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Newton Bishop Drury Oral History Interview, Part III

Oral History Interview with
Newton Bishop Drury

Director, National Park Service, 1940-51.

Berkeley, California
University of California
University of California Bancroft Library/Berkeley
Regional Oral History Office

1972 by The Regents of the University of California

Part III

[Notices and Restrictions | Interview Transcript | Additional Newton Bishop Drury Parts]


Notice
This is a transcript of a tape-recorded interview donated to the Harry S. Truman Library. The reader should remember that this is essentially a transcript of the spoken, rather than the written word, although some editing was done.

Numbers appearing in square brackets (ex. [45]) within the transcript indicate the pagination in the original, hardcopy version of the oral history interview.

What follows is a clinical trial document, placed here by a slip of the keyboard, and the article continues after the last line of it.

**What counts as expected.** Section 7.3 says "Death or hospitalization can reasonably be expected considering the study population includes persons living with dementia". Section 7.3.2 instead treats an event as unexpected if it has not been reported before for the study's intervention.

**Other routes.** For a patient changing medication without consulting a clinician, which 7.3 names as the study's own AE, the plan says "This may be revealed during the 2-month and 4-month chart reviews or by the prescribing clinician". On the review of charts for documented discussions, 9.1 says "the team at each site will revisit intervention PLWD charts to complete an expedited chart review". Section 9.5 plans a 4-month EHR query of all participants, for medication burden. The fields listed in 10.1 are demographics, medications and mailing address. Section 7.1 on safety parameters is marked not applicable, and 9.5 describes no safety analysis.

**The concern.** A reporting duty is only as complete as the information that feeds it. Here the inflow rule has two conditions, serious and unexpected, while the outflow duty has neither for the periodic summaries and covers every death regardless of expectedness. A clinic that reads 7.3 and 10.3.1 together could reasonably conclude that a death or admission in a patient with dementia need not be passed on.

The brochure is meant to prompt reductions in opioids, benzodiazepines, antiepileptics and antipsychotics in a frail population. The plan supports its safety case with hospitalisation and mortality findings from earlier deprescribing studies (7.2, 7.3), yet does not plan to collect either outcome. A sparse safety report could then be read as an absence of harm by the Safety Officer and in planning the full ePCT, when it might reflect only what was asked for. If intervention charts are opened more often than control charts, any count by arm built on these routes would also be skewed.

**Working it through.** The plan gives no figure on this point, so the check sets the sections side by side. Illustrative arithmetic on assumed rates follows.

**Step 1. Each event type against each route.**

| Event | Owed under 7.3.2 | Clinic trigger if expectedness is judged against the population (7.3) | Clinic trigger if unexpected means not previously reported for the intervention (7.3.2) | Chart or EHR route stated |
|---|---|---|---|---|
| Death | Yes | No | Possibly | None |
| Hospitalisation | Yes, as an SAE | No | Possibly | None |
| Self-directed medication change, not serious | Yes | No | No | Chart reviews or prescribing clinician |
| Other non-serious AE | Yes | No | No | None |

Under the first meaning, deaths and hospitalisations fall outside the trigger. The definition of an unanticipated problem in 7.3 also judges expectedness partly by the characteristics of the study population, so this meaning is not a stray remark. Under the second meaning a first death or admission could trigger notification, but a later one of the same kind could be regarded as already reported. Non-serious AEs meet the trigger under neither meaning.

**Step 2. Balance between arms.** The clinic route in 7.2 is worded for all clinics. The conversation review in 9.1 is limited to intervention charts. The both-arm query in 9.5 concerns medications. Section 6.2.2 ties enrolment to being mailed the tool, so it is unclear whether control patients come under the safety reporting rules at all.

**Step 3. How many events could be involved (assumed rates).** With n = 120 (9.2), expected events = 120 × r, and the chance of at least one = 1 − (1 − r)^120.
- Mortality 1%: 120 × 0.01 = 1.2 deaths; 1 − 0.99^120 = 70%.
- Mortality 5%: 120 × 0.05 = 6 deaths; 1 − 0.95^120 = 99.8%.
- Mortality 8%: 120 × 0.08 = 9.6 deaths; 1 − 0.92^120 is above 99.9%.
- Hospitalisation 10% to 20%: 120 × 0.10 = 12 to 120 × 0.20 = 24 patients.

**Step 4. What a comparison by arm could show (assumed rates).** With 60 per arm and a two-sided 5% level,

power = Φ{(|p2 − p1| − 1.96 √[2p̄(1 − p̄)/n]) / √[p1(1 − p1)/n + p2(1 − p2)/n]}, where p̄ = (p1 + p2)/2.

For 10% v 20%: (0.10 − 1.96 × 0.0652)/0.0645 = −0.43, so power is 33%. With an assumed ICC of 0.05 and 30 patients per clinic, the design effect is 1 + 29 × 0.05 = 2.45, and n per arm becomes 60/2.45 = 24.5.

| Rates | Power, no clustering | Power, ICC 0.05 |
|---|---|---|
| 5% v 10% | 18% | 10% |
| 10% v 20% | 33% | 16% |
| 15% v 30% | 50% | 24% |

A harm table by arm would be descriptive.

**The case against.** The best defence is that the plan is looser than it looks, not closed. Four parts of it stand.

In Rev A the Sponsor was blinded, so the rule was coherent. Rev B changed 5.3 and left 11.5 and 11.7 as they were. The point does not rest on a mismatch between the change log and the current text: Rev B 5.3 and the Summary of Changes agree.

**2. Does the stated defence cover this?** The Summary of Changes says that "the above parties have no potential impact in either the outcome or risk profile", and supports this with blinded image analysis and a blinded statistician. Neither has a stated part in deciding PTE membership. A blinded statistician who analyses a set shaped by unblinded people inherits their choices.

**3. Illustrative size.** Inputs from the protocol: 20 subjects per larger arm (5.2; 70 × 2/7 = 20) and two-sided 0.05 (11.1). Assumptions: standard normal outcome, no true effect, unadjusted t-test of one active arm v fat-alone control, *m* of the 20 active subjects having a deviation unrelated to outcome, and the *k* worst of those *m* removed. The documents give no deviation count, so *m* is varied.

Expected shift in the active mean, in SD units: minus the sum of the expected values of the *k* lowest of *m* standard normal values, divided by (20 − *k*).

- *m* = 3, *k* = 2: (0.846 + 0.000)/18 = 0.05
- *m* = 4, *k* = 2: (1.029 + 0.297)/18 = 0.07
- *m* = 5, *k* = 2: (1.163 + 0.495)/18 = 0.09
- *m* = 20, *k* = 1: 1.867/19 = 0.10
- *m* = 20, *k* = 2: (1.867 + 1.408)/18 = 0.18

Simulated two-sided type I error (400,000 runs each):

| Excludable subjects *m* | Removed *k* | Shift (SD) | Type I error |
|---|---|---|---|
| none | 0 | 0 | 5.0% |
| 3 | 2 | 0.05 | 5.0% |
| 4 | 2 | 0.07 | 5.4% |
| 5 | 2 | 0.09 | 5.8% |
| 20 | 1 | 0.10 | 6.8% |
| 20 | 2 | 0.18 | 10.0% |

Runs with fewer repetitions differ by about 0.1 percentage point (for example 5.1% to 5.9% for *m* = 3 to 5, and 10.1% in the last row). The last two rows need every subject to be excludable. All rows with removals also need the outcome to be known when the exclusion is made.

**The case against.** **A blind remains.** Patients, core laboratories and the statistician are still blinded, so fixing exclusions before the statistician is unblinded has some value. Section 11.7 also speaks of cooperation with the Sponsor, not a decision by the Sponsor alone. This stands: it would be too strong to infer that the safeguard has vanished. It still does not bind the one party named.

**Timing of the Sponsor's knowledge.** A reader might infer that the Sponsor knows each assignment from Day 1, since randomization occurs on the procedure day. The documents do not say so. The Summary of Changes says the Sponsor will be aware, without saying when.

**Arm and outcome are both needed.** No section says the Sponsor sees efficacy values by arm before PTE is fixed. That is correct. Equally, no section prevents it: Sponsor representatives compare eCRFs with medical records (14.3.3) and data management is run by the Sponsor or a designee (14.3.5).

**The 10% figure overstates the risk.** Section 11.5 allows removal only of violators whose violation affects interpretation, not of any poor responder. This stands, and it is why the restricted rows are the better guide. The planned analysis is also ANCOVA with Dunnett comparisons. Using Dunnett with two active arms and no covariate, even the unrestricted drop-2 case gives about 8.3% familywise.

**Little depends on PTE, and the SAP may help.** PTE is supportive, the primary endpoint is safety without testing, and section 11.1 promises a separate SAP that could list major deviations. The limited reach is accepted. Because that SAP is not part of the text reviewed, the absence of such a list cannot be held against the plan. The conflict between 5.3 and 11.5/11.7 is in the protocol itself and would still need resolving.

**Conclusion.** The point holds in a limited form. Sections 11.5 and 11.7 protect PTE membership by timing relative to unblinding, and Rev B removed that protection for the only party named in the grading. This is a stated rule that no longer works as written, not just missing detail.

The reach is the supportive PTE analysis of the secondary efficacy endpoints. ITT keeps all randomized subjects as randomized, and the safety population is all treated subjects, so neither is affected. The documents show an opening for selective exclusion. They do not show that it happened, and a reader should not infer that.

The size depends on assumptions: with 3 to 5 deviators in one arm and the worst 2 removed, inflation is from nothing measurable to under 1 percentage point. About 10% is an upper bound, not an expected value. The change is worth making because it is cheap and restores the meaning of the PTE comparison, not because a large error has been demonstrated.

RESTRICTIONS
All uses of this manuscript are covered by a legal agreement between the Regents of the University of California and Newton B. Drury, dated October 18, 1972. The manuscript is thereby made available for research purposes. All literary rights in the manuscript, including the right to publish, are reserved to The Bancroft Library of the University of California at Berkeley. No part of the manuscript may be quoted for publication without the written permission of the Director of The Bancroft Library of the University of California at Berkeley.

Requests for permission to quote for publication should be addressed to the Regional Oral History Office, 486 Library, and should include identification of the specific passages to be quoted, anticipated use of the passages, and identification of the user.The legal agreement with Newton B. Drury requires that he be notified of the request and allowed thirty days in which to respond.